Withholding and withdrawing a treatment already established are two forms of limitation of the therapeutic effort (LTE) which consist in not applying pharmacological therapies or instrumental procedures, more or less invasive, considered (by the scientific community) adequate to treat diseases which put life at risk. LTE, framed within the question ‘to what extent and under which conditions it is justifiable to decide not to initiate a treatment or to withdraw it in case it has already been established’, presupposes a wide availability of lifesaving therapeutic tools. Therefore, LTE is strictly connected with the extraordinary advances in modern technology and medicine, occurred in the second half of the XX century. Since then, modern medicine has constantly increased its power to control death by modulating its duration and modes, as it disposes of procedures to prolong survival termed ‘lifesaving medical treatments’. This term refers to a wide range of interventions and treatments including not only resuscitation practices and mechanical cardiopulmonary ventilation, but also those procedures useful to support or replace basic compromised vital functions, as in the case of dialysis in case of kidney dysfunction, or of devices like defibrillators helpful to contrast lethal cardiac dysfunctions. But the prevalent opinion accepted by the majority of the scientific community also includes artificial nutrition and hydration, along with many categories of pharmacological treatments like antibiotics. Consequently, the question of undergoing or not undergoing lifesaving medical treatments is not limited to a specific health care context, as it refers to a variety of treatments, and it does not concern a restricted group of diseases. On the contrary, LTE is a comprehensive problem. Not only physicians dealing with resuscitation and intensive therapies face it, but also those who take care of terminal patients - often suffering from a polypathological condition - with chronic degenerative diseases (oncological, neurological, cardiovascular, kidney diseases), as well as those physicians who work with a growing aging population with serious forms of cognitive impairment due to Alzheimer’s disease or other forms of senile dementia. Therefore, the first but not unique prerequisite concerning LTE is the great availability of tools useful to prolong survival. This represents a distinguishing feature of modern medicine if compared to the pre-modern one, which faced the opposite problem, i.e. the scarcity of therapeutic tools. The further, not less relevant condition is the ‘problematization’ of the assumption that each therapy, in particular if lifesaving, has to be considered useful, and as such deserving to be applied in any case to the patient as it is available. In other words, the question if everything we can do to keep an individual alive ought also to be done, presupposes that the ‘therapeutic privilege’ is brought into question. According to this ‘privilege’, the physician has traditionally had the exclusive power to decide if to administer a treatment, and if to intervene to restore health, or at least and in any case, to choose all those interventions needed to safeguard patients’ survival.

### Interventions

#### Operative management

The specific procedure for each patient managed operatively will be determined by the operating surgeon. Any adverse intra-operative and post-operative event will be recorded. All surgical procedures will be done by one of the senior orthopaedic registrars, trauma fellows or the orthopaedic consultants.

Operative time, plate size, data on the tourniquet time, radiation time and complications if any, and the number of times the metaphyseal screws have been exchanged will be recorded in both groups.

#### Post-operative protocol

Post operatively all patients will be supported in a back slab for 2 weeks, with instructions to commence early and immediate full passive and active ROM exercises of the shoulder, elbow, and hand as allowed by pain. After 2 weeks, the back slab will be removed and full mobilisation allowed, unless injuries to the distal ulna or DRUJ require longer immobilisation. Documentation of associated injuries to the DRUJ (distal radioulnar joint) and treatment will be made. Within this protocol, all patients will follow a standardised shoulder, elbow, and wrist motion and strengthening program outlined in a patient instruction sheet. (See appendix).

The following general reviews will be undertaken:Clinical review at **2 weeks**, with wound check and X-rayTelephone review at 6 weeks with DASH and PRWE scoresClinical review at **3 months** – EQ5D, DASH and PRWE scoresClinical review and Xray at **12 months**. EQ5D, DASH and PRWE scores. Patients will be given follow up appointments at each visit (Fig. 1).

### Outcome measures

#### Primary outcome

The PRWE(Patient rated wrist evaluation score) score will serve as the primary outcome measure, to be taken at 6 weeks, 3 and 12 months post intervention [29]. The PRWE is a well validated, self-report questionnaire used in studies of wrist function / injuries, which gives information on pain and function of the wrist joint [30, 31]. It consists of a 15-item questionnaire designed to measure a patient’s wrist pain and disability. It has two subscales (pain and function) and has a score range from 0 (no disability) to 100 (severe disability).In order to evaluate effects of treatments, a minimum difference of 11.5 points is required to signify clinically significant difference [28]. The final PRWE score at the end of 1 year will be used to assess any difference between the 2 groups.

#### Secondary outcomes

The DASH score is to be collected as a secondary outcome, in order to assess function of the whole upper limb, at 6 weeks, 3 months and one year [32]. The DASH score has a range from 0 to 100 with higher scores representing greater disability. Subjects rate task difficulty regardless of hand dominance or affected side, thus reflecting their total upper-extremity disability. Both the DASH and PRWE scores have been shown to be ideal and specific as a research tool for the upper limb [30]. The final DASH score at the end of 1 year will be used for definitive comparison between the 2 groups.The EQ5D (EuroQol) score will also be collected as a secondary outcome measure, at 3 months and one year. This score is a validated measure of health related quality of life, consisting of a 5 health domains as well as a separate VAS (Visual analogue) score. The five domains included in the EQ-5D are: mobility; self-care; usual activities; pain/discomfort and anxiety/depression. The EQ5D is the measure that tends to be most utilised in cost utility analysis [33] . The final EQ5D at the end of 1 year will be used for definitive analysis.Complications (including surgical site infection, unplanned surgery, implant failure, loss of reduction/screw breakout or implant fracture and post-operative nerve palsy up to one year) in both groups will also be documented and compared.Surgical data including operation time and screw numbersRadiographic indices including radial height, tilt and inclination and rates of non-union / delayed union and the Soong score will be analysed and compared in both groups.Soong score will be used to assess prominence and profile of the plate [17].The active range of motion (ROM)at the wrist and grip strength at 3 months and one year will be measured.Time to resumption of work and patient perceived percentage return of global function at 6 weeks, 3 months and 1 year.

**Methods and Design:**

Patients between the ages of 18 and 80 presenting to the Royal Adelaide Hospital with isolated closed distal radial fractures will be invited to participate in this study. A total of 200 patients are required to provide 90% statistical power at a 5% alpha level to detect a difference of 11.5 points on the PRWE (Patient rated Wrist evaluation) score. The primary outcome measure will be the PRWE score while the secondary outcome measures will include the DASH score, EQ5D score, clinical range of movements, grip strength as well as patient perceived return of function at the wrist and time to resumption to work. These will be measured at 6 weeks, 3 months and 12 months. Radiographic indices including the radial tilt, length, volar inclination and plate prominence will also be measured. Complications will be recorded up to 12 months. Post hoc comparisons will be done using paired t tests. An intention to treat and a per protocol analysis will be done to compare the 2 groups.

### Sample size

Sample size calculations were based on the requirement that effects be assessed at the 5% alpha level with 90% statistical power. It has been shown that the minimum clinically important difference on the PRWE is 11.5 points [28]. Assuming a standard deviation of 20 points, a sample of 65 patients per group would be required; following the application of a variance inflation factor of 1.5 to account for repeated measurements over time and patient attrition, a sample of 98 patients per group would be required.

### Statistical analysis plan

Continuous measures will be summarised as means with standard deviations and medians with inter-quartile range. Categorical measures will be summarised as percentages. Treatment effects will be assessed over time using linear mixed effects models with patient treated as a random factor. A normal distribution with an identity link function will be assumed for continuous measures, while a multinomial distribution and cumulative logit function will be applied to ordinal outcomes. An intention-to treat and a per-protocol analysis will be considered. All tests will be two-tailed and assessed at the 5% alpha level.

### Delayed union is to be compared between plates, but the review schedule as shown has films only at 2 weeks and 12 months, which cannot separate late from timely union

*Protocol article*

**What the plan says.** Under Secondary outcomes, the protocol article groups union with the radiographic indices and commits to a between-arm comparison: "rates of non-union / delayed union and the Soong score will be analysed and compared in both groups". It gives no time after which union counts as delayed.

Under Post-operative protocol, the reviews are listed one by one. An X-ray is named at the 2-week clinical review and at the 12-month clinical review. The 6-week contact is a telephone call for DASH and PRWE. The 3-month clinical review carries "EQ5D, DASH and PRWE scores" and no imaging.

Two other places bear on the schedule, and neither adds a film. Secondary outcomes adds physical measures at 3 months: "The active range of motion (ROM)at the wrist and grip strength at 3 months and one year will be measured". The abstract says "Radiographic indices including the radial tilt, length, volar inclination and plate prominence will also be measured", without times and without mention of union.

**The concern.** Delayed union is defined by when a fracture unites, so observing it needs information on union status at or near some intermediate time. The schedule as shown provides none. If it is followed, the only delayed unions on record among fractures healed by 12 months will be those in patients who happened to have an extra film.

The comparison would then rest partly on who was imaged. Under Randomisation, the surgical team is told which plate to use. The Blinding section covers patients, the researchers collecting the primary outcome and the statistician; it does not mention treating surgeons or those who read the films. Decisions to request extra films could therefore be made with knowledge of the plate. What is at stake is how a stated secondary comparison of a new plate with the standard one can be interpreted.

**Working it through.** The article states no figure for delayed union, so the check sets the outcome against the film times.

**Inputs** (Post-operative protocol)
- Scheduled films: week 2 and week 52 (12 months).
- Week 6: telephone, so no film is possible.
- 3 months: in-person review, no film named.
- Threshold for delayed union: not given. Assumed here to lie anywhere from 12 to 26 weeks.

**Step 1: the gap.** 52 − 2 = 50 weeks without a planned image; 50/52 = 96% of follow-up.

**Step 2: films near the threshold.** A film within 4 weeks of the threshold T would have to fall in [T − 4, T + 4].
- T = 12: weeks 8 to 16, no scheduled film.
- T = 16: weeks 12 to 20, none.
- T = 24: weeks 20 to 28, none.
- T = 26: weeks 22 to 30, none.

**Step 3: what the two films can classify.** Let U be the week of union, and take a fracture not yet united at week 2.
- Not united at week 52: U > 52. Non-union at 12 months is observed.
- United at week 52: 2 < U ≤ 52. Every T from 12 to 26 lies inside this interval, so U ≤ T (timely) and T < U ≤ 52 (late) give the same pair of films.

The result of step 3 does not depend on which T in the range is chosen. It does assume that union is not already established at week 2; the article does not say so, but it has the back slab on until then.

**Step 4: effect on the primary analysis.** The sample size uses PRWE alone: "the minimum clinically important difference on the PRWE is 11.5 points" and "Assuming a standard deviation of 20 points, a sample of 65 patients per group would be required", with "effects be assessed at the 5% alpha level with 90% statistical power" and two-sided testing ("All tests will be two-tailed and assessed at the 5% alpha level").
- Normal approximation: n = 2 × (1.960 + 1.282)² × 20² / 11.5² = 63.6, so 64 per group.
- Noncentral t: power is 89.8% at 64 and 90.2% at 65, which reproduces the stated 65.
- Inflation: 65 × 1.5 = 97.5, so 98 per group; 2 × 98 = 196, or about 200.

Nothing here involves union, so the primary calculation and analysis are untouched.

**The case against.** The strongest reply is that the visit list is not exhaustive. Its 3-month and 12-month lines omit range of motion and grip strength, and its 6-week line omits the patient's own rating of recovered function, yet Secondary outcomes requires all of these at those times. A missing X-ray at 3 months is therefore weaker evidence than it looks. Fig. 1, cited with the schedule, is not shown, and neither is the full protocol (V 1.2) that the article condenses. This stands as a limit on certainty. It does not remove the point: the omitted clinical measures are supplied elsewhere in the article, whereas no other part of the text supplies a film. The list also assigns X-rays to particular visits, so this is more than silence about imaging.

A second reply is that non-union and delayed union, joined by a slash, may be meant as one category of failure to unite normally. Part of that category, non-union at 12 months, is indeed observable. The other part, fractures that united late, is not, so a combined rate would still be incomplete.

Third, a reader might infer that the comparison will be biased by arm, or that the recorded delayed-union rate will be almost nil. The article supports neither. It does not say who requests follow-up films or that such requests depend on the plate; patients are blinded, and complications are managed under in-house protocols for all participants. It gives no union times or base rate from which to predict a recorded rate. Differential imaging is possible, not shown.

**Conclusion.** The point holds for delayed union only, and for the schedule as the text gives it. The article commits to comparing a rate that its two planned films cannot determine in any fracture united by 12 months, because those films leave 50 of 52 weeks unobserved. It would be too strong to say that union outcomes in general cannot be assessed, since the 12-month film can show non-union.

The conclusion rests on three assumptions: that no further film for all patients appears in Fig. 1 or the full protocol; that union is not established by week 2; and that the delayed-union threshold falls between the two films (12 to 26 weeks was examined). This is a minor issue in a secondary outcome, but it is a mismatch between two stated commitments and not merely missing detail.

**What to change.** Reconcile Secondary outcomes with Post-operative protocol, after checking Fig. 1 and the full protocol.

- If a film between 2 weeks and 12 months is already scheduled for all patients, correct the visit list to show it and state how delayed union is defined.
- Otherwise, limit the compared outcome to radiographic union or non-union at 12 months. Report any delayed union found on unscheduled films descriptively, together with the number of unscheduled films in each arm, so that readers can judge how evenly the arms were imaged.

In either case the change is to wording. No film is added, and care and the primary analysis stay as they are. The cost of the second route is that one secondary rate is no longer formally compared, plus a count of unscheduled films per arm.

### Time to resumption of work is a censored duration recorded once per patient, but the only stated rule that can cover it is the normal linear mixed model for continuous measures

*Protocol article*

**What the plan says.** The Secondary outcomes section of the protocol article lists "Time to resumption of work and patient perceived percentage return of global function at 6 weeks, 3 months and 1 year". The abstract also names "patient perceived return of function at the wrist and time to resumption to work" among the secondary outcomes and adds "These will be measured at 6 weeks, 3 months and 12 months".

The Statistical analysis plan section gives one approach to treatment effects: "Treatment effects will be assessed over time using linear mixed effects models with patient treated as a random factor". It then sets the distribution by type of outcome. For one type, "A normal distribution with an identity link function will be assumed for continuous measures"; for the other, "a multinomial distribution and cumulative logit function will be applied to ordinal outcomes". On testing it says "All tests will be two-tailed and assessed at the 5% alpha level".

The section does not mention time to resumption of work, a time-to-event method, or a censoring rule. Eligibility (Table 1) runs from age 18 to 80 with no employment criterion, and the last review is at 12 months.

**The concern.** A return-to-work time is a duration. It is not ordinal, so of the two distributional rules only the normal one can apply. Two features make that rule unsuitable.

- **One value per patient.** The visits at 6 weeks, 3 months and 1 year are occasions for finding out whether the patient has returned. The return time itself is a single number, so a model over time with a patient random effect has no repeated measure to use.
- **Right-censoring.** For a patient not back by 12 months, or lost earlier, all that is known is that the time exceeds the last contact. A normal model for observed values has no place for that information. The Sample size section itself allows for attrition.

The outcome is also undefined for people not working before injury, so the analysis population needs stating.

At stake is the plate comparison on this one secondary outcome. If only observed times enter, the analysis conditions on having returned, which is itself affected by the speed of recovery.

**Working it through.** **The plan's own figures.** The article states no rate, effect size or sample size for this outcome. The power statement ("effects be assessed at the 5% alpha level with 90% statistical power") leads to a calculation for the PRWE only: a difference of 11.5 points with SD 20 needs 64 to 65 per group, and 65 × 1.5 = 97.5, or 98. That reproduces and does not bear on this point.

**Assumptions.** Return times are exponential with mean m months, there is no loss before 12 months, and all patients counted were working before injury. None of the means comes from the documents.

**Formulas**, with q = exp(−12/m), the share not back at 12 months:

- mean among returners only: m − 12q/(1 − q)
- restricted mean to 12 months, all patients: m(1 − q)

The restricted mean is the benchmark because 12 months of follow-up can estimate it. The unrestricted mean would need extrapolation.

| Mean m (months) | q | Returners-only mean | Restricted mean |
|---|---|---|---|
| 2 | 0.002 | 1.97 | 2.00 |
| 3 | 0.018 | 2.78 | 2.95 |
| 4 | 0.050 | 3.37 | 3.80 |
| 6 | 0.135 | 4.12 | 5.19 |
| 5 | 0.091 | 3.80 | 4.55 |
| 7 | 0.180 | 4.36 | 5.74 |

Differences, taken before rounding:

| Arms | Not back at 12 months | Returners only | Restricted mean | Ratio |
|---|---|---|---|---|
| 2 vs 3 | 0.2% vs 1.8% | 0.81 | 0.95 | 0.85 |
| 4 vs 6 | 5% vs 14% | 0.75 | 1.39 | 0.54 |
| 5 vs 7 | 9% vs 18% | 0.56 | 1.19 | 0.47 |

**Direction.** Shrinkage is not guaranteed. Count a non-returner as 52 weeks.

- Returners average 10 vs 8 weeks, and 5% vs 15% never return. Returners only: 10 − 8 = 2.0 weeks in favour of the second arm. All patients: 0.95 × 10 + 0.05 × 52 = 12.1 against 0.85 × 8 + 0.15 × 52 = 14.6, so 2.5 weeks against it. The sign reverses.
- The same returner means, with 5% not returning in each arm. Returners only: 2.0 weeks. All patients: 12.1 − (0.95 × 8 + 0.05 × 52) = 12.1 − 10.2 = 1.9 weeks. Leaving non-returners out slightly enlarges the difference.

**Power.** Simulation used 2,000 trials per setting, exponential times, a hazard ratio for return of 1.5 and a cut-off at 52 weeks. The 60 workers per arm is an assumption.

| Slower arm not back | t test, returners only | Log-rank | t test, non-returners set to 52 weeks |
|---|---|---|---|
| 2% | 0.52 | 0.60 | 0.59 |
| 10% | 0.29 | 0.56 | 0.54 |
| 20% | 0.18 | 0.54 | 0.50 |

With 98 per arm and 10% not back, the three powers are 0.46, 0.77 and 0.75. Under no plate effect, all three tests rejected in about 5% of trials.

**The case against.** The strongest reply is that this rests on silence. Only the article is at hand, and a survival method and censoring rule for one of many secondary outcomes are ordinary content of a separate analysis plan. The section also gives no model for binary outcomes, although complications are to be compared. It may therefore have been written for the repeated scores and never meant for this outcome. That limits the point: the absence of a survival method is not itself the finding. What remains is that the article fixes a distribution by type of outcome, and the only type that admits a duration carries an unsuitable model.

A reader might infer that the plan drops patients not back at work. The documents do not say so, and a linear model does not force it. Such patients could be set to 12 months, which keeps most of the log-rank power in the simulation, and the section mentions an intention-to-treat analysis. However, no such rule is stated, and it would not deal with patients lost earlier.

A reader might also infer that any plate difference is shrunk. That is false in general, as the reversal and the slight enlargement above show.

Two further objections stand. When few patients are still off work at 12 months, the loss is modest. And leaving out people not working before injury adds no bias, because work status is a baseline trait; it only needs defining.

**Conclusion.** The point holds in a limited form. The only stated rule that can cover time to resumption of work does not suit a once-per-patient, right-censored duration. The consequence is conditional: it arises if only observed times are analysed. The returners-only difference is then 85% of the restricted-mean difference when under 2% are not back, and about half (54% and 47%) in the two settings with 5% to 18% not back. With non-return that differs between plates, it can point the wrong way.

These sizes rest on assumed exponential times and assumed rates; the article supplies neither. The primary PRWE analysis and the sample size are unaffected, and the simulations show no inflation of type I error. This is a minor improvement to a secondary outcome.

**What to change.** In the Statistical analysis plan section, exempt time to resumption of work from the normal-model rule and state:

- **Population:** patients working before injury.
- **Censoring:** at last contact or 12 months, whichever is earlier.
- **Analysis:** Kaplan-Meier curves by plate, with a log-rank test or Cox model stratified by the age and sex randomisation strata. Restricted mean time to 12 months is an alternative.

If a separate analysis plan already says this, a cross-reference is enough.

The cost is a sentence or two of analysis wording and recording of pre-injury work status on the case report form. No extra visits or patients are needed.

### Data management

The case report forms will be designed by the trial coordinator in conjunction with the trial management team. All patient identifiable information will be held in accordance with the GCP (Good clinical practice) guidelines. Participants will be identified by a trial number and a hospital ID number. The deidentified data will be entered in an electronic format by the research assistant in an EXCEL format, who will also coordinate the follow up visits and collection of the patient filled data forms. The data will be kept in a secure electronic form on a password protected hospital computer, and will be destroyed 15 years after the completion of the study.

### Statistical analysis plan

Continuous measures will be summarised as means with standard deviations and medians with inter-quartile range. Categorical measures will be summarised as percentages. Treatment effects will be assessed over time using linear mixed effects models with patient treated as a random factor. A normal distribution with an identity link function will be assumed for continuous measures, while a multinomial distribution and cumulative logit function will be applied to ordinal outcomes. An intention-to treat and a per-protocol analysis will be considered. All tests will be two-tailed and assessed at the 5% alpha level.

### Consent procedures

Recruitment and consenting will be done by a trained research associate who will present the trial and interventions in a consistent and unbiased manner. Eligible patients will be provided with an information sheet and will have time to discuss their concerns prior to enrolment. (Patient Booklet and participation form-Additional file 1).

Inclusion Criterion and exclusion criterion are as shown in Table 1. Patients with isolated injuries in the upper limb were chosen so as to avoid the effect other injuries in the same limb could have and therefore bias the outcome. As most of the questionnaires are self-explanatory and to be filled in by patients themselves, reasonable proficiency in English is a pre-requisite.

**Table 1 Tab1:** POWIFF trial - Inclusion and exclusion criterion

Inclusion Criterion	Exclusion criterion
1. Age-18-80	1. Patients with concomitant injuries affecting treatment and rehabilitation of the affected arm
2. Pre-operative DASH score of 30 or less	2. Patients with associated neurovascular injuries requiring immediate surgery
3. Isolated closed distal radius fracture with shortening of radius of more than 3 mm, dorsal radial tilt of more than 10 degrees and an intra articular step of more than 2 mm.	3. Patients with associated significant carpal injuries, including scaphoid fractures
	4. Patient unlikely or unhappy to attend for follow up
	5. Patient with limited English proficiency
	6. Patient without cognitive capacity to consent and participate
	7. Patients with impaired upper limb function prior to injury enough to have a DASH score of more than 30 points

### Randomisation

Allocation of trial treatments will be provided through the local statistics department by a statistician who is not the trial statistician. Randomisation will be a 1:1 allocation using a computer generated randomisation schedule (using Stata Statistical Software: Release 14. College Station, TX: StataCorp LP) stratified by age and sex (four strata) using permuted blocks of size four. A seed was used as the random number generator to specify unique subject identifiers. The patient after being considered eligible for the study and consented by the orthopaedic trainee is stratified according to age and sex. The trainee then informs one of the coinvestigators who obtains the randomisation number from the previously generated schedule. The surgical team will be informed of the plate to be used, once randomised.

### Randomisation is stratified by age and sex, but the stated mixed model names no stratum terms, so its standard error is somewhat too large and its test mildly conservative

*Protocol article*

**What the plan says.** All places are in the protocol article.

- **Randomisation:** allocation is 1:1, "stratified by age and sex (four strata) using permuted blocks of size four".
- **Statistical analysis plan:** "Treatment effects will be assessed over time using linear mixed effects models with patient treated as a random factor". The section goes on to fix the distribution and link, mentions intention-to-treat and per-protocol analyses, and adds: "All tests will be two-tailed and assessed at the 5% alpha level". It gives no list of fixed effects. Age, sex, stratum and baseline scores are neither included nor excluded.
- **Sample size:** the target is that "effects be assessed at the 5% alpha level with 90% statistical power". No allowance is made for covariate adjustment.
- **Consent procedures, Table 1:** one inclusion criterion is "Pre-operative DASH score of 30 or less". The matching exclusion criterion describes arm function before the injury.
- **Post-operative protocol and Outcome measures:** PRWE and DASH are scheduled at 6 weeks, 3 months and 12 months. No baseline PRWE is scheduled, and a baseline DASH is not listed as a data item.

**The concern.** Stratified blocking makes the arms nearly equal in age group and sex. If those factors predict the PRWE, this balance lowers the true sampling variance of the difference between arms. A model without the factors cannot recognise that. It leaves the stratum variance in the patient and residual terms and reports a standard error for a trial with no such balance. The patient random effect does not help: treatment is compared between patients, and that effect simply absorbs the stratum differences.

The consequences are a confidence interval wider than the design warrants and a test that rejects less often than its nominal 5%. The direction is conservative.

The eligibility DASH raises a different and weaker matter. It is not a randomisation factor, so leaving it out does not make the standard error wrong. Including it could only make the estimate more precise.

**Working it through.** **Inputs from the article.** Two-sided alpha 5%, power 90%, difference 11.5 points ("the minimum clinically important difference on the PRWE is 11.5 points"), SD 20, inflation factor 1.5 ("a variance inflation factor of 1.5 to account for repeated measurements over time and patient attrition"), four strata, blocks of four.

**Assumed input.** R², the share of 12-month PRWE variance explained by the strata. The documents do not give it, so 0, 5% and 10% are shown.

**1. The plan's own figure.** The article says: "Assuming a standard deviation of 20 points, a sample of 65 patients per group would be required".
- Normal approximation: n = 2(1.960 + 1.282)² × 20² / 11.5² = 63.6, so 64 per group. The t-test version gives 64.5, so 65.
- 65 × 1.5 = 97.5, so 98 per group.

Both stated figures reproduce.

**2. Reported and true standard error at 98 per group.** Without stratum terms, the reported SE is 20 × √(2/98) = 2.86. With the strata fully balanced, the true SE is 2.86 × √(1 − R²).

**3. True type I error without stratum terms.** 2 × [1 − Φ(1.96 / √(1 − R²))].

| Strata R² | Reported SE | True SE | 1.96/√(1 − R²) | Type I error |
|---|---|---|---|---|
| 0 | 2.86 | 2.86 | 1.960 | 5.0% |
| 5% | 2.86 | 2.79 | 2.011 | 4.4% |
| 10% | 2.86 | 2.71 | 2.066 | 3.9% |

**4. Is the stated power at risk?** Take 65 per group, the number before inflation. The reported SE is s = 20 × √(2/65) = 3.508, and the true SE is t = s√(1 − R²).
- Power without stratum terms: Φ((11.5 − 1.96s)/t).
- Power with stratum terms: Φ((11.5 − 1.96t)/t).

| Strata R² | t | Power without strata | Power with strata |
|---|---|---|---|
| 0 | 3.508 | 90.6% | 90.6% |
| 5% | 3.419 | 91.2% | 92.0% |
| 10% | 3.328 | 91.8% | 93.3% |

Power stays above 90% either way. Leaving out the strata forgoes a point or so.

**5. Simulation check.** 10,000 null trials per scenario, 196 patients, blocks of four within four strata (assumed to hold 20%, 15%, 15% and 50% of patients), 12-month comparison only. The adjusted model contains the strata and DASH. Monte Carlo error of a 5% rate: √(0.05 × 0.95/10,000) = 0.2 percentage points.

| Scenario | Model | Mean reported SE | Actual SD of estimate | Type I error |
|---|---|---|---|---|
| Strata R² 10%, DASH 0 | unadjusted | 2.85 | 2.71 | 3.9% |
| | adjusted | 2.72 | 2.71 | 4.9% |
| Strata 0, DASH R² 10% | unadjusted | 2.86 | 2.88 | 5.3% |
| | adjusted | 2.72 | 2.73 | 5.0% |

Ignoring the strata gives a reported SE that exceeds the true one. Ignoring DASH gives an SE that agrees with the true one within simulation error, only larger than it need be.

Today, LTE has become part of the options compatible with the good clinical practice, in accordance with a deep change of the modern medicine’s ‘mission’ along with the increased importance attributed to the patient’s general, personal condition, and to the quality of his/her life.